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The impact of the RRO on emergency lighting

Mar 07, 2007
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The biggest change in fire safety legislation for many years – the Regulatory Reform (Fire Safety) Order – finally came into force last October. Peter Cook examines how it is affecting emergency lighting systems.

When the Regulatory Reform (Fire Safety) Order 2005 came into force on 1st October 2006, the responsibility for fire safety within most premises passed from the local fire authority to a ‘responsible person’, which in the workplace means the employer or any other person who may have control of any part of the building.

The fundamental requirements of the RRO are for the responsible person to carry out a fire risk assessment and to take reasonable steps to remove hazards and reduce risks so that people can escape safely in the event of a fire.

Government guides

To aid this process, the government has published a series of fire safety risk assessment guides, which emphasise the need for emergency lighting wherever escape routes are internal and without windows or if premises are used during periods of darkness.

The guides require that installation and any modification of an emergency lighting system should be carried out by a competent person in accordance with BS5266 Parts 1 and 8. Furthermore, the emergency lighting system must be fit for purpose, regularly tested and properly maintained.

In the old days before the RRO, a fire officer would check and approve each building’s fire safety systems – including the emergency lighting - and then issue a fire certificate. Once this had been done, building operators were deemed to have discharged their legal responsibilities.

But the RRO has changed all that by doing away with fire certificates for all but a very small minority of particularly high risk premises. Instead of being able to hide behind a fire certificate, the ‘responsible person’ now has to demonstrate that the emergency lighting system is, and continues to be, ‘fit for purpose’. The best way of achieving this is to make use of third-party certification schemes such as BSI Kitemarking and ICEL registration.

Indeed the government guides themselves strongly endorse the use of third-party certification schemes as they provide the fullest possible assurances with regard to product quality, reliability and safety: “Third-party quality assurance can offer comfort both as a means of satisfying you that goods and services you have purchased are fit for purpose, and as a means of demonstrating that you have complied with the law.”

Cheap luminaires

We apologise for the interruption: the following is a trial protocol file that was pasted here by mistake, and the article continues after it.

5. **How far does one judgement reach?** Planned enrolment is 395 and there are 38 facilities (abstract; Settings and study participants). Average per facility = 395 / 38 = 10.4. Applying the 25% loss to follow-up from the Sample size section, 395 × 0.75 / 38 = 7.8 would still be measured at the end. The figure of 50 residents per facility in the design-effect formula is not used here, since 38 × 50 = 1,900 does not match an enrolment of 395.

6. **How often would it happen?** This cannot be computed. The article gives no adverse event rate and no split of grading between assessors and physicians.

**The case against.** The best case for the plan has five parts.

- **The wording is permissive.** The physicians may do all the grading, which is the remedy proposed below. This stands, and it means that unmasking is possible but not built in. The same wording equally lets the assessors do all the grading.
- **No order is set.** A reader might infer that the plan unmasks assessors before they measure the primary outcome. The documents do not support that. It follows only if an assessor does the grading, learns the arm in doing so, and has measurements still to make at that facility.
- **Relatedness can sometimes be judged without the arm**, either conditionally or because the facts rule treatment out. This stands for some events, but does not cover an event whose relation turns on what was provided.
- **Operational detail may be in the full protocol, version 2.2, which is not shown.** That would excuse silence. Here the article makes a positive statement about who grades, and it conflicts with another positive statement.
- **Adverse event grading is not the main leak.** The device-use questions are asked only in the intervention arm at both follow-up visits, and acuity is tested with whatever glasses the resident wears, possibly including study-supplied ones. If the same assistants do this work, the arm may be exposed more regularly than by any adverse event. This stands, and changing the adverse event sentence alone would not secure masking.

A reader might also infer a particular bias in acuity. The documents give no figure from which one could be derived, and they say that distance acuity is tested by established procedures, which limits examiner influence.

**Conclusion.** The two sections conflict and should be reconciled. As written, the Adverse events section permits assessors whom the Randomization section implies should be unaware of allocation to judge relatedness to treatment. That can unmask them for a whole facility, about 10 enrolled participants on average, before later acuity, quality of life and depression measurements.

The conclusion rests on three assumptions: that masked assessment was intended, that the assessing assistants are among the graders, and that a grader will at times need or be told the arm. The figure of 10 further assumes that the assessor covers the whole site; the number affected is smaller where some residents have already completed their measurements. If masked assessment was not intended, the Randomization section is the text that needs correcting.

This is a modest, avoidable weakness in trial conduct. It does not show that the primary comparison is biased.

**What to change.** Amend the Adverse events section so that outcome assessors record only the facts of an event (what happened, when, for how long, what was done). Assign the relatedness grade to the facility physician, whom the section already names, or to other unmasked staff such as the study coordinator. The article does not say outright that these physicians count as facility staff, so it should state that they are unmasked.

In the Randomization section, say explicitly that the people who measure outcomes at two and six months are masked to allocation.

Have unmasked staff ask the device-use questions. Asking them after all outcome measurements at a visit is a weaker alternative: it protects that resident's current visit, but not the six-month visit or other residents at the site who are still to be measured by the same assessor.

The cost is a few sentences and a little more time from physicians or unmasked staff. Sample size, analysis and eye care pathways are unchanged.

That being said, nobody wants to spend more than they need to on any product, and contractors can easily be tempted by the ready availability of some cheap emergency luminaires. However, these should be treated with great caution, and contractors should bear in mind that there are other ways to reduce the cost of an emergency lighting system without compromising quality, performance or safety. Moreover, although the legislation places primary responsibility on building owners and users, they in turn may take action against contractors who supply or install sub-standard equipment that fails to operate correctly when required.

BS6266 Part 7 defines the minimum illumination levels for various areas during emergency conditions. It is not enough simply to fit a number of emergency luminaires without ensuring that their combined performance produces adequate illumination. Since minimum illumination levels must be achieved in order to satisfy the legal requirements, emergency lighting schemes cannot be correctly planned or assessed without accurate performance data for the specific luminaires to be used.

Many cheap emergency luminaires are supplied from distant sources and will pass through various intermediaries on their route to market. The original manufacturer may be unaware of where products will finally be installed and cannot be expected to know or adhere to the technical and legislative requirements applicable to the final marketplace. At any point in the supply chain, performance claims made by suppliers are open to embellishment and may be subject to human error or misinterpretation, and so they cannot be relied upon as accurate unless verified by an independent third party.

In addition, cheaper luminaires present a number of other potential problems: as they often utilise lower-quality components, failures are likely to be more common, battery and lamp lives likely to be shorter, and maintenance costs are likely to be higher – not to mention the difficulties involved in sourcing any necessary spare parts.

BSI Kitemark

So, how can contractors be sure they are not buying an inferior product? There are stringent European product standards covering the design and manufacture of emergency luminaires, e.g. EN60598-1 and EN60598-2-22, and independent testing organisations such as the British Standards Institution (BSI) carry out thorough testing of products to ensure that they satisfy the requirements of these standards. When these tests have been successfully completed, the BSI allows the Kitemark symbol to be applied to the product as evidence that it is safe and fit for purpose. When buying life-safety systems such as emergency lighting, it is therefore wise to choose only products that carry the BSI Kitemark symbol.

The Kitemark shows that the product has been correctly designed and manufactured and can therefore be expected to provide reliable operation and the best possible life from the individual components. However, it does not verify the accuracy of performance claims made by the supplier.

ICEL approval

Independent confirmation of a luminaire’s performance can be provided by the product auditing and approval scheme run by ICEL (the manufacturers’ trade organisation). As well as verifying that the luminaire’s spacing tables are accurate and trustworthy, ICEL also carries out various checks on both the product and the supplier, and if these are successful, the luminaire is awarded ‘ICEL approved’ status and given an ICEL registration number.

If ICEL-approved luminaires are installed at the correct locations according to ICEL-verified spacing data and design guides, the resulting installation is considered to be adequate to ensure the safety of building users and to guard against possible legal action.

Luminaires that are not ICEL approved may still be fit for purpose, but building owners and their suppliers may have to find a way of demonstrating that they have complied with their duty of care, should tragedy or even a minor accident occur.

Reducing costs